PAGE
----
Photo of Michael Dadson

Rev Michael Dadson




Let's see now …

… what the future might bring. Because you never know, do you? I mean, you can't know, can you?

Certainly we never knew, when we began our journey together as congregation and Minister that we would only be together for this comparatively short time – 18 months in all.

While of course Julie and I are excited about the choice we have become able to make – to move down to Devon and embark upon a new life for the two of us, without any dependants – we do also feel genuine and deep regret about bringing an end to our connections with Great Hucklow.

For Julie the village has been a special place for some 14 years now, since she first moved up here from Worcestershire to be the Manager at the Nightingale Centre, and for me the village has become a special place since I have had the opportunity of being involved with the people of Great Hucklow as Minister at Old Chapel.

And of course the Chapel itself, and you the congregation, will always hold a unique and unforgettable place in my heart. From the very first you have given a warm and affectionate welcome, and you demonstrated yet deeper affection in the way you showed understanding and patience, first through my father's illness and death, and then through my self-inflicted injury on Boxing Day; just when I was getting on my feet metaphorically, I threw myself off them physically!

Yes, you have been gentle, and kind, and appreciative of what I have been able to offer, in between the clouds. And I want you to know that everything that Liz and David told me before becoming your Minister was true: there is something magical about being in and around Old Chapel, and Great Hucklow, in a ministerial capacity.

Something about the welcome and honesty of the people, yes. Something – of course! – about the beauty of the setting and the surroundings too. But something a little bit sacred as well, about being based … rooted … in that Chapel building.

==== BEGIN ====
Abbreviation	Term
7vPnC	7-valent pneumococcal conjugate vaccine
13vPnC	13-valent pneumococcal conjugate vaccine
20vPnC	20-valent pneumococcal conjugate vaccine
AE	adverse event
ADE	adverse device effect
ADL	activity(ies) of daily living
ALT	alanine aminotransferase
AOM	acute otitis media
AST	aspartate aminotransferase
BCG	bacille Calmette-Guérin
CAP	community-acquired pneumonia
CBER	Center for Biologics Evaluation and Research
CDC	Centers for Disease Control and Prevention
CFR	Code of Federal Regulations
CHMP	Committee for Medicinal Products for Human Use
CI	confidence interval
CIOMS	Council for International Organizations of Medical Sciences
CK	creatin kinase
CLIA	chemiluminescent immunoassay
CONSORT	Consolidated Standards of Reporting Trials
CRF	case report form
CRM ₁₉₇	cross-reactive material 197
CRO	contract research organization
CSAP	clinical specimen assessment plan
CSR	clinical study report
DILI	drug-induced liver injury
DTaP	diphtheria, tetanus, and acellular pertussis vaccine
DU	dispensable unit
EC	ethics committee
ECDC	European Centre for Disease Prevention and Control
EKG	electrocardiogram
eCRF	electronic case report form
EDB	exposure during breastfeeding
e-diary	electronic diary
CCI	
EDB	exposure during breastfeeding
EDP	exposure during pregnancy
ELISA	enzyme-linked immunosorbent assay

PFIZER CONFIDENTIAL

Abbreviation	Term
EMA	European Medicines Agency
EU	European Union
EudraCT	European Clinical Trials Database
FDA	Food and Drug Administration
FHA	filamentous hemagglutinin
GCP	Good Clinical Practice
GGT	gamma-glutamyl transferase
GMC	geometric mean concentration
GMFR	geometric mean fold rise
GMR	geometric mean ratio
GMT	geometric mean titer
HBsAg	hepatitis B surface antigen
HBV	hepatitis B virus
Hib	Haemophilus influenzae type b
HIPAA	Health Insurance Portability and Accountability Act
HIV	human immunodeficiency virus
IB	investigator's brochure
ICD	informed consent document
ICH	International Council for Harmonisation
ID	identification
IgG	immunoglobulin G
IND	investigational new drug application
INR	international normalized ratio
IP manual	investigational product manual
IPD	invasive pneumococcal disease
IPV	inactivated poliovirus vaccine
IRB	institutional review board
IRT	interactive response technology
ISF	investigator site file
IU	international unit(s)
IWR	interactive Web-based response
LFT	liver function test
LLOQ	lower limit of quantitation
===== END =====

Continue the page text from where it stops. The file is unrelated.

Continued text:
I had visited it many times over the past 20 years or so, as have many active Unitarians, but I had never felt the depth of its peace and strength – yes, strength – until it was the Chapel and the congregation that I was there for, rather than a conference at the Centre.

It has done me the power of good, through some trying and emotional times these past months, to have the privilege of spending time in and around the Chapel. I thank it, and I thank you . . . and I ask you to take good care of it, and one another. The other day I was talking to a colleague about my sadness at leaving Great Hucklow, and particularly Old Chapel, and he pointed me towards a moment in Brideshead Revisited, which feels appropriate here:-

"Just the place to bury a crock of gold," said Sebastian.
"I should like to bury something precious in every place where I've been happy and then, when I was old and ugly and miserable, I could come back and dig it up and remember."

Personally I would like to skip the 'old and ugly and miserable' bit, but I shall definitely take with me some golden memories, and I … we … hope to come back and do a bit of delighted digging on occasion.

With our thanks, and our love,

Michael and Julie